Cashew Farm
Cashew Farm


In late September 2020, President Akufo-Addo inaugurated the Tree Crop Development Authority (TCDA) at the Golden Bean Hotel in Kumasi, and to be headquartered in Kumasi. This is a private sector led public institution, whose primary mission is to develop and spearhead the country’s agenda for the diversification of Ghana’s agriculture by developing the tree crops sector, other than cocoa, which has seen tremendous development since the establishment of the Cocoa Marketing Board (now COCOBOD) in 1947.
The TCDA, is a body established by an Act of Parliament in 2019 (Act 1010), which is the legal and institutional regulatory structure for the development and marketing of six tree crops, namely, (a) Cashew, (b) Shea, (c) Mango, (d) Coconut, (e) Rubber, and (f) Oil Palm in Ghana. It is an outcome of the ruling NPP’s campaign promise in 2016, among others, to transform tree crops as major foreign exchange earners and establish a “Cashew Marketing Board” to regulate the industry just as it is done for cocoa to give farmers the best and stable producer prices in order to improve their livelihood (Citi 97.3, 2016).

The Financial Reward for Ghana Versus the Issue of Food Security

The tree crops industry has enormous potential as a major foreign exchange earner and wields tremendous economic potentials in Ghana’s Agricultural sector. According to some estimates, by 2028, potential earnings in the tree crop industry could reach about US$16 billion in yearly revenue, significantly reducing the unemployment rate, and generating substantial household income (The Tree Crops Development Authority, 2020)

According to one source, to enhance and develop the institutional structures of the tree crop industry, the TCDA, is poised to distribute a total of 11.7 million seedlings, comprising of 5 million Cashews, 100,000 Coffee, 40,000 Coconut, 5 million Oil Palm, 100,000 Mango and 1.5 million Rubber seedlings. It is expected that those will permit the establishment of some 88,918 hectares of plantations across 212 districts (Oxford, 2021).

In 2018, Ghana produced US$378 million worth of Cashew, an increase of 43.8% more than the previous year, and a 17-fold increase over the US$20 million revenue produced in 2009 (Oxford, 2021).

The industry fits seamlessly into the government’s Planting for Export and Rural Development (PERD) program, which is intended to improve Ghana’s over-reliance on cocoa as a foreign exchange earner by diversifying into the cultivation of those six selected tree crops.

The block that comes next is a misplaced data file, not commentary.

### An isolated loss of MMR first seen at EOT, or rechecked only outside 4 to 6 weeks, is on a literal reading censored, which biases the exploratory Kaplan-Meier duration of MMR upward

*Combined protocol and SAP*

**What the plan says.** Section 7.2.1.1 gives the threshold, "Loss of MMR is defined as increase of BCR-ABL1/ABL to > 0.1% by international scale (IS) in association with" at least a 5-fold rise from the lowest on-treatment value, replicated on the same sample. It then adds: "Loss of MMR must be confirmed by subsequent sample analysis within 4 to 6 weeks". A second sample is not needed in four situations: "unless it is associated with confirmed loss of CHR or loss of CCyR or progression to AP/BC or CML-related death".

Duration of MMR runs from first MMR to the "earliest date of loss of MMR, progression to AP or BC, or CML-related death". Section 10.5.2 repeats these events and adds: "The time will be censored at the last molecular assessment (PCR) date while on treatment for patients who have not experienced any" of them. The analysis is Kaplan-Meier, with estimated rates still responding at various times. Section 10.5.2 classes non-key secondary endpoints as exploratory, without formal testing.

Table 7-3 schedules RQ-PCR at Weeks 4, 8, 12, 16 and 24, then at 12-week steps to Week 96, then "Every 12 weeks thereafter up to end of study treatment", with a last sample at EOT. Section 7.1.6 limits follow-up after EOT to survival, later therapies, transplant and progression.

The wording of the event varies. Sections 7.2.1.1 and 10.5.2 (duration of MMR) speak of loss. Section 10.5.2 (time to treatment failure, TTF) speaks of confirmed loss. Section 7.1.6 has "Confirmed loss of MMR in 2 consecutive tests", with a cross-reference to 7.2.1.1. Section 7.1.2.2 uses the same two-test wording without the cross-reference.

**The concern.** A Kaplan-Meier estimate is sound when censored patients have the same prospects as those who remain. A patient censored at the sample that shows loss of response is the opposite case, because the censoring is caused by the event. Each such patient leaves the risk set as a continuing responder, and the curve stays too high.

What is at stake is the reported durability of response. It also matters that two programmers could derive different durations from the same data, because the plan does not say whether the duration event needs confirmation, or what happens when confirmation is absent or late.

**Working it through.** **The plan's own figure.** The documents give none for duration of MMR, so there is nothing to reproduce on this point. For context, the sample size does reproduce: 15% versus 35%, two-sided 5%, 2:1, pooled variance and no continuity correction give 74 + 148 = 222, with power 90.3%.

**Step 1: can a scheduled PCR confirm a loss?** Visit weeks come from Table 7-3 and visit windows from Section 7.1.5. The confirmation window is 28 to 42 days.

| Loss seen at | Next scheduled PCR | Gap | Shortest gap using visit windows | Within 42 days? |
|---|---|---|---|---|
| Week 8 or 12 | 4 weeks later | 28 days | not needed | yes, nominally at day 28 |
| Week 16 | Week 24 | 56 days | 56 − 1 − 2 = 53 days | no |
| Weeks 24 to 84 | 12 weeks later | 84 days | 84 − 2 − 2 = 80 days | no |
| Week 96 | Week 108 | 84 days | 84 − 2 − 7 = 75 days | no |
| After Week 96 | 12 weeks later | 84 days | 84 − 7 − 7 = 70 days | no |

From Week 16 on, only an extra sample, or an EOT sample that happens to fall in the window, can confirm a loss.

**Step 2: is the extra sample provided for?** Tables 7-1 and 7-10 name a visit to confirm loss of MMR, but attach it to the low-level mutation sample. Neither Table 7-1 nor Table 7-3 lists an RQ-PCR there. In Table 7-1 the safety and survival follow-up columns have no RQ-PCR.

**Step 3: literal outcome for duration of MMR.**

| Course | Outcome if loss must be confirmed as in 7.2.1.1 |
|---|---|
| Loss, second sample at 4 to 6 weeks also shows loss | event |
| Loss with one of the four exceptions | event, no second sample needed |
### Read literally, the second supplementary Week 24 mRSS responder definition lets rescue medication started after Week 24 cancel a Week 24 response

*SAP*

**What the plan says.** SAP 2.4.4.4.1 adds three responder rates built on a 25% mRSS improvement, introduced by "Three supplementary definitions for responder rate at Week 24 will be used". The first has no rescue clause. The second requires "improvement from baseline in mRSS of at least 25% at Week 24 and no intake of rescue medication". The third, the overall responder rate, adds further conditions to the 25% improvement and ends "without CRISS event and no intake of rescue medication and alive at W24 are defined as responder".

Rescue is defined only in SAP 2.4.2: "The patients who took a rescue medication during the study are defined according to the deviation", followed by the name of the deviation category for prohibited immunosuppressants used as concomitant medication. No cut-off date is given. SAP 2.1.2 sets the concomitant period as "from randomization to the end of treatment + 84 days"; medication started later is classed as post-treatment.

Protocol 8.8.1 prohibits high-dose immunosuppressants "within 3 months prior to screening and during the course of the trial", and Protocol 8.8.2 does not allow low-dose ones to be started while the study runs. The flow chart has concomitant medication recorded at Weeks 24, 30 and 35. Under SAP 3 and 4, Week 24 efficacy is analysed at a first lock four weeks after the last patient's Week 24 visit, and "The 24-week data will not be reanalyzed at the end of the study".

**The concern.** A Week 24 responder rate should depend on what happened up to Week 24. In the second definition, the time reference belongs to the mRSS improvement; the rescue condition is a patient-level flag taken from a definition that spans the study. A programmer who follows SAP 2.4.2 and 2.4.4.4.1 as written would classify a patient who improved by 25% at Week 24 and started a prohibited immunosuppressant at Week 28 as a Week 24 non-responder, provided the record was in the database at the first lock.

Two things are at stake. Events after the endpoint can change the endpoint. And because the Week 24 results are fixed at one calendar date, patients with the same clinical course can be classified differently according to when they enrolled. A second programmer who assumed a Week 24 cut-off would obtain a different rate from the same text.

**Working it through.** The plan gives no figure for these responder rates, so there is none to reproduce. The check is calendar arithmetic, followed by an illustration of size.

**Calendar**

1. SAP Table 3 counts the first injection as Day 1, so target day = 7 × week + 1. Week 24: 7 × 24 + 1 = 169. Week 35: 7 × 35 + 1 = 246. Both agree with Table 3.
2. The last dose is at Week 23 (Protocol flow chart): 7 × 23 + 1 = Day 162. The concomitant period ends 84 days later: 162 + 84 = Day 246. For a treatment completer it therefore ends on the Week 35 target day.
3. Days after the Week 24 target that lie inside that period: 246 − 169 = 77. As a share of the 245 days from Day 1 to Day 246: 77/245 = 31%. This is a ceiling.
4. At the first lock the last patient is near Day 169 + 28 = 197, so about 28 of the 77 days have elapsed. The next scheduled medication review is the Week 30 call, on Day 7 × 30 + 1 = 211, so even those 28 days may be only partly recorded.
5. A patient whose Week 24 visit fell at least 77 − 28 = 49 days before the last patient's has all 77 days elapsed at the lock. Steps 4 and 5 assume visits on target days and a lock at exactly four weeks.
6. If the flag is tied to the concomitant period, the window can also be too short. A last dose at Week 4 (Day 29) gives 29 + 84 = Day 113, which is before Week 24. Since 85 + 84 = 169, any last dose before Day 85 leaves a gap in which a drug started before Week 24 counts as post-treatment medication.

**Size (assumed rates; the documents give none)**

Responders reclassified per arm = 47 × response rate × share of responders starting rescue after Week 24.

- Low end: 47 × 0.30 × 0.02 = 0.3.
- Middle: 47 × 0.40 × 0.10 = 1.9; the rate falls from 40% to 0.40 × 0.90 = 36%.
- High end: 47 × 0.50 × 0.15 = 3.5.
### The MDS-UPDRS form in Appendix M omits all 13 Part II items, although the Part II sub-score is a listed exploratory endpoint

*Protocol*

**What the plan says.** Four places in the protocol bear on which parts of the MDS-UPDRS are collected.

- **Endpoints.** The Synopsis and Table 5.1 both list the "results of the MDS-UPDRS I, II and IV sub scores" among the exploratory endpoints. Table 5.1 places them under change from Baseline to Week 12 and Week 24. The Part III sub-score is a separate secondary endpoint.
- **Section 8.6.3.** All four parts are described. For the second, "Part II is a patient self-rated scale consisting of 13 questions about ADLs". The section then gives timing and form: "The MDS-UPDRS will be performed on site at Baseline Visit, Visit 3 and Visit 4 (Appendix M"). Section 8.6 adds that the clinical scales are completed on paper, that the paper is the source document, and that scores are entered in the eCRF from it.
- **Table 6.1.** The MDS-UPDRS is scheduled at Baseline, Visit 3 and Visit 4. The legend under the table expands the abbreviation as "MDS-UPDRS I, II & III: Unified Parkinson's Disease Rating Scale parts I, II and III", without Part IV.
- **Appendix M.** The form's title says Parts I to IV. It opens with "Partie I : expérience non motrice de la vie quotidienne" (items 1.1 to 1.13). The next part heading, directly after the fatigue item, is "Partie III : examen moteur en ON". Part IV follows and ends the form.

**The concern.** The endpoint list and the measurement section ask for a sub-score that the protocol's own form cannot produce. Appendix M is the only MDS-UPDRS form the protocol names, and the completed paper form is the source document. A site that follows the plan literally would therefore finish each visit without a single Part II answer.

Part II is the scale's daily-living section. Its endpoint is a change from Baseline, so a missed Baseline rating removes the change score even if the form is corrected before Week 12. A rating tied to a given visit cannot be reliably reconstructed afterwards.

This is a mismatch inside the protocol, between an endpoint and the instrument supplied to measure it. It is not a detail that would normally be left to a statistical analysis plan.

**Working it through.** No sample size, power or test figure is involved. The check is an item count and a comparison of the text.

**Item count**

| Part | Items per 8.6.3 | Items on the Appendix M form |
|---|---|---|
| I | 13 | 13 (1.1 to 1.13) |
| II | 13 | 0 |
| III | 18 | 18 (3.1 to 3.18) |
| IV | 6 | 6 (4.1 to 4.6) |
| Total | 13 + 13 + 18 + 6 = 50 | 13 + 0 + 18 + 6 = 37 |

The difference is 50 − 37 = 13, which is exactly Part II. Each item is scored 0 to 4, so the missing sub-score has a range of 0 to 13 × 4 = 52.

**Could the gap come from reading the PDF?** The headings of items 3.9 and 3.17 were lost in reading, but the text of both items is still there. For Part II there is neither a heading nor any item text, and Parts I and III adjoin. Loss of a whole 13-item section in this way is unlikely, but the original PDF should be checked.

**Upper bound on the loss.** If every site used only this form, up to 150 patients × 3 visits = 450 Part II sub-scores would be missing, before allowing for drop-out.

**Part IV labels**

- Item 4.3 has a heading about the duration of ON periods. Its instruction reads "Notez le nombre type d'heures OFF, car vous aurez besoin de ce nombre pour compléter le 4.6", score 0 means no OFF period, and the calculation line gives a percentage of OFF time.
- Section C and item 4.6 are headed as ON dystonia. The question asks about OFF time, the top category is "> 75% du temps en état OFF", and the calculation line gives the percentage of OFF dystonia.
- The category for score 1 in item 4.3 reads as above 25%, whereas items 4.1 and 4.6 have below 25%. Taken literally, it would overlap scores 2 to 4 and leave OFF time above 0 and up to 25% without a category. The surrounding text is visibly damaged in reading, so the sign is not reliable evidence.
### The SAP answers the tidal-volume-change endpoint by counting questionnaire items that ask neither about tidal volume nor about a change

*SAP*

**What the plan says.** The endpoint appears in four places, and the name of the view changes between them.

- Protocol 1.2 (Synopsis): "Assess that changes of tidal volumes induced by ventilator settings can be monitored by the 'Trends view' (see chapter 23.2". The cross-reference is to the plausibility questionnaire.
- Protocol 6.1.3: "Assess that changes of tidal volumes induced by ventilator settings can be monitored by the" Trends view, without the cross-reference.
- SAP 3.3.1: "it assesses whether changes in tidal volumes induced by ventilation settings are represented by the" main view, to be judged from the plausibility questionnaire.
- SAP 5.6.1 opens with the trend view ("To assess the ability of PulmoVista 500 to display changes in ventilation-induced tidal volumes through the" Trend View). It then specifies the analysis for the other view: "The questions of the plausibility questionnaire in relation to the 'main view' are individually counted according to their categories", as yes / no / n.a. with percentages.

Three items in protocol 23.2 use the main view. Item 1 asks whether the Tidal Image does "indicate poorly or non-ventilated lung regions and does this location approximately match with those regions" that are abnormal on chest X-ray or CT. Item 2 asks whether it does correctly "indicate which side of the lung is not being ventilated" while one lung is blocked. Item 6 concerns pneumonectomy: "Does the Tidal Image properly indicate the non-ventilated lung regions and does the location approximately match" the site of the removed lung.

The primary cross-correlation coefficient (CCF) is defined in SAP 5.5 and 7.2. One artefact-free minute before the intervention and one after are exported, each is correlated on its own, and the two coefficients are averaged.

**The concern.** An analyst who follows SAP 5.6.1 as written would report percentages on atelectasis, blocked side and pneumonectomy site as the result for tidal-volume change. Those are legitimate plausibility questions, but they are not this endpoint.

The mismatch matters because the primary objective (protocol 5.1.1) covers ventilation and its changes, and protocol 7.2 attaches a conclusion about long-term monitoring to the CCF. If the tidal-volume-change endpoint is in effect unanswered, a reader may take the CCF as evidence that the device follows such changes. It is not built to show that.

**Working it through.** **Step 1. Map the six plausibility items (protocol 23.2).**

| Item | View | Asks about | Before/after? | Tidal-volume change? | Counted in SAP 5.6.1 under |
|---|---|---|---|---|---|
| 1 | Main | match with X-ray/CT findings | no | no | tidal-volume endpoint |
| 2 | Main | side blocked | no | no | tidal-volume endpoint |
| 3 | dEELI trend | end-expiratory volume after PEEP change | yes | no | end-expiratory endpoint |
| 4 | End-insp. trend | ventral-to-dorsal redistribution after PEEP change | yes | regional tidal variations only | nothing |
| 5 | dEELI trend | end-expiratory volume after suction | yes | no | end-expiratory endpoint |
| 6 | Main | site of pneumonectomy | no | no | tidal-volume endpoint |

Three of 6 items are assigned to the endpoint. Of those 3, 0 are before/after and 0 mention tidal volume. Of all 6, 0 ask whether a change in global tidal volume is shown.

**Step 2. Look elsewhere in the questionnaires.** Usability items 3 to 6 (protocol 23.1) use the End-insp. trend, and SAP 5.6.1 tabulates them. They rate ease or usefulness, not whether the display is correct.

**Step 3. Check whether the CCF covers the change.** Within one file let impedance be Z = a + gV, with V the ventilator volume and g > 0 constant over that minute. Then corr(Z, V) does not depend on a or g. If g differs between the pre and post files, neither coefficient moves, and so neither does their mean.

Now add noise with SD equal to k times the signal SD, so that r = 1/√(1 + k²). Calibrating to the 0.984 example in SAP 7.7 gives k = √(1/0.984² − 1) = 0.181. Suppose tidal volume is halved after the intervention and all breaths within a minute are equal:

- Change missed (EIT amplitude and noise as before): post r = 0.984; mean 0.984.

It is estimated that more than 98% Ghana’s cashew nuts are exported in their raw form to India and Vietnam, where they are processed and re-exported to countries such as the US, Europe, China, the Middle East, and Australia. Thus, we may need to add more value before exporting them. Worldwide, demand for cashew nuts has grown at around 7% per annum, and it is forecasted to 29% of the global nut market sometime in this year, 2021 (Boafo & Lyons, 2019).

Some researchers argue that whereas the expansion of cashew production for export markets represents a part of the government’s good strategy for agricultural development, it could also pose potential challenges at the local level, particularly pertaining to food security in Ghana (Boafo & Lyons, 2019).
However, given the fact of the government’s keen awareness of this potential problem, through its flagship and deep commitment to the Planting For Food and Jobs (PFJ) program, which aims to promote food security and immediate availability of selected food crops on the market and also provide jobs at the local level (Planting for Food, 2021), the issue of food insecurity at the local level, appears to be well monitored and contained.
Thus, planting cashews, which take up farm lands, are unlikely to develop into food insecurity challenge in the country. Additionally, of all the 16 regions in Ghana, cashew production thrives largely in only three regions, Bono, Bono East, and Ahafo Regions (Boafo & Lyons, 2019), thus freeing up 13 other regions for food crops activities to ensure domestic food security.